New Orleans’ Lower Ninth Ward is not just making an impressive recovery from the depredations of Hurricane Katrina - it is also doing so with homes that set a new benchmark for environmental performance, cost and community engagement
This is thanks to the efforts of the Make it Right Foundation, famously headed by film star Brad Pitt. Sadly, Pitt did not appear at WAF, but was more than amply represented by landscape architect Tim Duggen, one of the driving forces in the movement.
Duggen explained just how much of a man-made disaster the New Orleans flooding was, due not just to the weather but to a failure to maintain the levees. The Lower Ninth was one of the worst affected areas, with the majority of homes swept away. Make it Happen worked with the community to establish the aims for new homes - not only to lift them above flood level, but also to make them achieve LEED Platinum and still cost the market rate.
There were clever pieces of detailing and understanding of grants which brought down, for example, the cost of a PV roof from $20,000 dollars to $3,000. When municipal mowing proved to costly, the group brought in a mobile goat unit instead.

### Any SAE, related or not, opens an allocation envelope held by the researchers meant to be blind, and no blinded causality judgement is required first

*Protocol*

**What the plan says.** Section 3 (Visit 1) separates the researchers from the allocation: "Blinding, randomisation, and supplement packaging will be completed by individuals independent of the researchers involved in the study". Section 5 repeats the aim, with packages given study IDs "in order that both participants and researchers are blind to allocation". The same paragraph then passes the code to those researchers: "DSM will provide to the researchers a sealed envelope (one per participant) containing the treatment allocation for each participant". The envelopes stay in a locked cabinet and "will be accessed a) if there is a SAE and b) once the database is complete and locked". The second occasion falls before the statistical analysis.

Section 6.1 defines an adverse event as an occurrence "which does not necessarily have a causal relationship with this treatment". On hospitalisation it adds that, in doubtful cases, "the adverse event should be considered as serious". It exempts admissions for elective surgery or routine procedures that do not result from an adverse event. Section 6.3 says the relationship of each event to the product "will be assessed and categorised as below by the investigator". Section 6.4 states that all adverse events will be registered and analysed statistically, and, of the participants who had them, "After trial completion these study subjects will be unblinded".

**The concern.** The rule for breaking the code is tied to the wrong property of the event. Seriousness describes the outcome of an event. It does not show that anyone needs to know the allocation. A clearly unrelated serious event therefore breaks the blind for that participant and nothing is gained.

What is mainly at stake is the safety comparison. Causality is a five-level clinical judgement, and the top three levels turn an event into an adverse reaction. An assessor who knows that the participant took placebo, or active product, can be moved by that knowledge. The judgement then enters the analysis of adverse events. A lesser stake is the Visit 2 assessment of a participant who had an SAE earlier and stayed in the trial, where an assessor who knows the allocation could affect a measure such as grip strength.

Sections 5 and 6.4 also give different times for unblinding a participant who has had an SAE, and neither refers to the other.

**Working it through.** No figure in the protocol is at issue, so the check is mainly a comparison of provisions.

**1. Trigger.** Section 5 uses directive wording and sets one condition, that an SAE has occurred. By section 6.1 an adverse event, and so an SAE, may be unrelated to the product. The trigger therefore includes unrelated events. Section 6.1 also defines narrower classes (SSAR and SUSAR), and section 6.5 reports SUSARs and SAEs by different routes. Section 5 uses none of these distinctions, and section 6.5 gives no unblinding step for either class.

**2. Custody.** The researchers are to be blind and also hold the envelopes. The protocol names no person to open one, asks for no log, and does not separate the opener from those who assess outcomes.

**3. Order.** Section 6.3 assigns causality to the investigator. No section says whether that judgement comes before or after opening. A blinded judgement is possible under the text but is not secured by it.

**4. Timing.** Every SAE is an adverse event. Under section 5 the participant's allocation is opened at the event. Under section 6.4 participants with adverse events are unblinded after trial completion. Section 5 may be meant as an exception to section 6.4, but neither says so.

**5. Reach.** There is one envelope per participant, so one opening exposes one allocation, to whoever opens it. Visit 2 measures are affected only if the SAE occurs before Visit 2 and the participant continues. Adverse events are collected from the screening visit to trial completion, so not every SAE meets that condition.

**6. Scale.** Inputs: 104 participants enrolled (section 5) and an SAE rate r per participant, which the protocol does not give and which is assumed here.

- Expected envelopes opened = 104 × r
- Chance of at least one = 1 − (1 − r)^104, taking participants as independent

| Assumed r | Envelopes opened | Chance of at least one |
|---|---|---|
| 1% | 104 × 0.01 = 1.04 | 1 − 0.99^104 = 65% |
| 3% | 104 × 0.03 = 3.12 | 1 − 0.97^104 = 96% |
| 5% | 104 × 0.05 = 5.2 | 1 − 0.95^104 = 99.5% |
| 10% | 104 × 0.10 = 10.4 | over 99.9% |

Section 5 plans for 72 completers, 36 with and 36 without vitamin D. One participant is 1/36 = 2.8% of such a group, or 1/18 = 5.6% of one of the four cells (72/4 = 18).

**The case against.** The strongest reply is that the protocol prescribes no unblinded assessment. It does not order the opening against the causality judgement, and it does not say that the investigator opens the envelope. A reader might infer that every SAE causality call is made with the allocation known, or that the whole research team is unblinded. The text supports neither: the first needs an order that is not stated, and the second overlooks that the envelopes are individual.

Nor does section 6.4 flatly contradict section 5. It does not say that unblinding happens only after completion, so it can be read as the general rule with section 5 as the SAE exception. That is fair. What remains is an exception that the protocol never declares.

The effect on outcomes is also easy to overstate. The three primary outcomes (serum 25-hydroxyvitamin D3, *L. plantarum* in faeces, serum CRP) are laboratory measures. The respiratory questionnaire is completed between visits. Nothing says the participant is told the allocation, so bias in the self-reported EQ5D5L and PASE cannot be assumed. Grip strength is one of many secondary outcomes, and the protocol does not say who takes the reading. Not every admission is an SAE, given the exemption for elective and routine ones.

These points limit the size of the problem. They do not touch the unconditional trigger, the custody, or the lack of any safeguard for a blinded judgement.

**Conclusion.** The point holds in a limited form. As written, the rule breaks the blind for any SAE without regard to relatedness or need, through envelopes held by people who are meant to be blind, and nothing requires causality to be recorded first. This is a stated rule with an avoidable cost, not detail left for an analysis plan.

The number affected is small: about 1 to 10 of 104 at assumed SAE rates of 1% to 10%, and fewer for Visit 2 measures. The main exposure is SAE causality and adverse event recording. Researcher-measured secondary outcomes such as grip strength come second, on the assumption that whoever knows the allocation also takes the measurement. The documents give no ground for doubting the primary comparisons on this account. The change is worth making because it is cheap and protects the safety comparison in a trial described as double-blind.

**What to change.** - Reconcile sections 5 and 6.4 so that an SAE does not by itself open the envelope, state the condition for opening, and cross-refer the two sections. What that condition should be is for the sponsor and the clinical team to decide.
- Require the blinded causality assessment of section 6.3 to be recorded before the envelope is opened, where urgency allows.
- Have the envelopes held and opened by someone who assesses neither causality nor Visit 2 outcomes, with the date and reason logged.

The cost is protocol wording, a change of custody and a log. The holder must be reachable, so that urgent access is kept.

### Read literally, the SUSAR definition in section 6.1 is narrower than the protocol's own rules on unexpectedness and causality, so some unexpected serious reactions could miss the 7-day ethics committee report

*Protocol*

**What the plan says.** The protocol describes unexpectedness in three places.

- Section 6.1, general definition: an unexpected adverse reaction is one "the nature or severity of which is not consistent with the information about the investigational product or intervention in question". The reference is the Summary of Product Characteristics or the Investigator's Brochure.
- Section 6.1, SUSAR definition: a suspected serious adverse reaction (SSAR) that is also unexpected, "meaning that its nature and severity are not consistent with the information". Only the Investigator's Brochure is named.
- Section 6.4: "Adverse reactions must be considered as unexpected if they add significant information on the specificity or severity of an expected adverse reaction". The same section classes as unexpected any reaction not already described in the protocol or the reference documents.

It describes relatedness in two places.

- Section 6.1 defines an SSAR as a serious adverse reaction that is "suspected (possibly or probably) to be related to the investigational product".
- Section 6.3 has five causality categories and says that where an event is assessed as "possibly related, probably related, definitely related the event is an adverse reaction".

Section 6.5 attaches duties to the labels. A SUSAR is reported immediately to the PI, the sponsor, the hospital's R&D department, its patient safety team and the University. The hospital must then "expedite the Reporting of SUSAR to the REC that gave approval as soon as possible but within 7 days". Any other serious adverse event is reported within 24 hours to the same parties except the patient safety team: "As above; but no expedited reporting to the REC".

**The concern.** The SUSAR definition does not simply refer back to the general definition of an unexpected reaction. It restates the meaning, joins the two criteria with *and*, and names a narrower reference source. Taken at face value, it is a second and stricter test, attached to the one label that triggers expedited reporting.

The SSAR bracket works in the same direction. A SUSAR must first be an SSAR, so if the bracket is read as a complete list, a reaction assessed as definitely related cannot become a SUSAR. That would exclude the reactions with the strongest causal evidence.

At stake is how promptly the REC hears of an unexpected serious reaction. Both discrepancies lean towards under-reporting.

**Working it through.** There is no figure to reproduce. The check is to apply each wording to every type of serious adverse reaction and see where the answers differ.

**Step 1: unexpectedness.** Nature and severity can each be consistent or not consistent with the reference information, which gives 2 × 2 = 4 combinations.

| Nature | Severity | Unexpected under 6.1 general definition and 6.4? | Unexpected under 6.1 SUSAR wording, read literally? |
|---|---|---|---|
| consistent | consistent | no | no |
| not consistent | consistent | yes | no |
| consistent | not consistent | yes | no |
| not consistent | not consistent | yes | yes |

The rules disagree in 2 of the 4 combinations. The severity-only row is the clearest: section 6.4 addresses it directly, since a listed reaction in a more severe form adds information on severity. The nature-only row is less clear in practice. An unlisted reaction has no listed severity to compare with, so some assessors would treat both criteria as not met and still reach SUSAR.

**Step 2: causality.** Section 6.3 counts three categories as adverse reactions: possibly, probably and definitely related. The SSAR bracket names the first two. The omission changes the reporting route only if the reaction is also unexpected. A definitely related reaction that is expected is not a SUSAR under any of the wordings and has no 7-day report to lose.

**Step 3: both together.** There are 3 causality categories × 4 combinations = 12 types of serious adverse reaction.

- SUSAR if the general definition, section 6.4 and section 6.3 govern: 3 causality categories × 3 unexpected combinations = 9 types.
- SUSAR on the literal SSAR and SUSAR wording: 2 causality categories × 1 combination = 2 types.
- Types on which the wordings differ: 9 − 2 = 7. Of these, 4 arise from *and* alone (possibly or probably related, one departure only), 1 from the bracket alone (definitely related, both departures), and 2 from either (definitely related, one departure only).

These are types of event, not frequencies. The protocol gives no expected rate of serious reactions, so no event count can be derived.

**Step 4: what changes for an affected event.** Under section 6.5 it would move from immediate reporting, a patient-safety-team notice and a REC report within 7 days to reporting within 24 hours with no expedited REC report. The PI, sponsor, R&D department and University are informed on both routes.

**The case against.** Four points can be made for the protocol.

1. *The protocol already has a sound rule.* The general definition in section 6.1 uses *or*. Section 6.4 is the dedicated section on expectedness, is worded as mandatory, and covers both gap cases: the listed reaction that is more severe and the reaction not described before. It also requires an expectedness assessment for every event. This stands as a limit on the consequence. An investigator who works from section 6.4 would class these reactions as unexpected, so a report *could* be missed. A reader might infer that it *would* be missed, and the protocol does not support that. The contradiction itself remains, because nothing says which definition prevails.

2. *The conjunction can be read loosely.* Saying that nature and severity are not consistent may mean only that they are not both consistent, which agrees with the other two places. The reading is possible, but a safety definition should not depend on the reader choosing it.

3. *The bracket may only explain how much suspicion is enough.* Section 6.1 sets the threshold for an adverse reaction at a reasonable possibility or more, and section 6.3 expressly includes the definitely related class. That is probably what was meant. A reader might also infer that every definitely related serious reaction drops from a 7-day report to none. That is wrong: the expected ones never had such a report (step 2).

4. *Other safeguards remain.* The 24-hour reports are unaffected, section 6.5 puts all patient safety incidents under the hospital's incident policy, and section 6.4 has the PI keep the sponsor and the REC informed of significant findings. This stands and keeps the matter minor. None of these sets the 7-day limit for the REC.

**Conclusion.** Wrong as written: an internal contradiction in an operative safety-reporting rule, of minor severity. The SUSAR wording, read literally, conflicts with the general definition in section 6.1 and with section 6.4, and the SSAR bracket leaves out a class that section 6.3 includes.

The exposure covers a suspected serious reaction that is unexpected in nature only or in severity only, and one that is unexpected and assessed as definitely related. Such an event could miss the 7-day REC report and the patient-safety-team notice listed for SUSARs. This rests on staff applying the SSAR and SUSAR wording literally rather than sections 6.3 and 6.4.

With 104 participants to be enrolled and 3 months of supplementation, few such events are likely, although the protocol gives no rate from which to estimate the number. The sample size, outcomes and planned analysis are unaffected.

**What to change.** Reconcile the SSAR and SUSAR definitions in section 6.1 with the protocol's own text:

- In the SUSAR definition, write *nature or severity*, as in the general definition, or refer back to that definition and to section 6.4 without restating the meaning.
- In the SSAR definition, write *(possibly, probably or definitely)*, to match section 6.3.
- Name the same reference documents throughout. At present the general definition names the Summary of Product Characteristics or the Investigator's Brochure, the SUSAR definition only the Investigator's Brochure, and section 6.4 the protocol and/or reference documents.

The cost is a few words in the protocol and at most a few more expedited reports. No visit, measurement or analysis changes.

James Timberlake of Kieran Timberlake presented the house type that the practice designed, one of thirteen practices involved in the project. He explained how offsite techniques, previously associated by US home owners with trailer parks, helped to speed construction and reduce costs.
The development is now taking place, providing not just new homes, but homes that are smarter live in and cheaper to run and, essentially, an enhanced sense of community.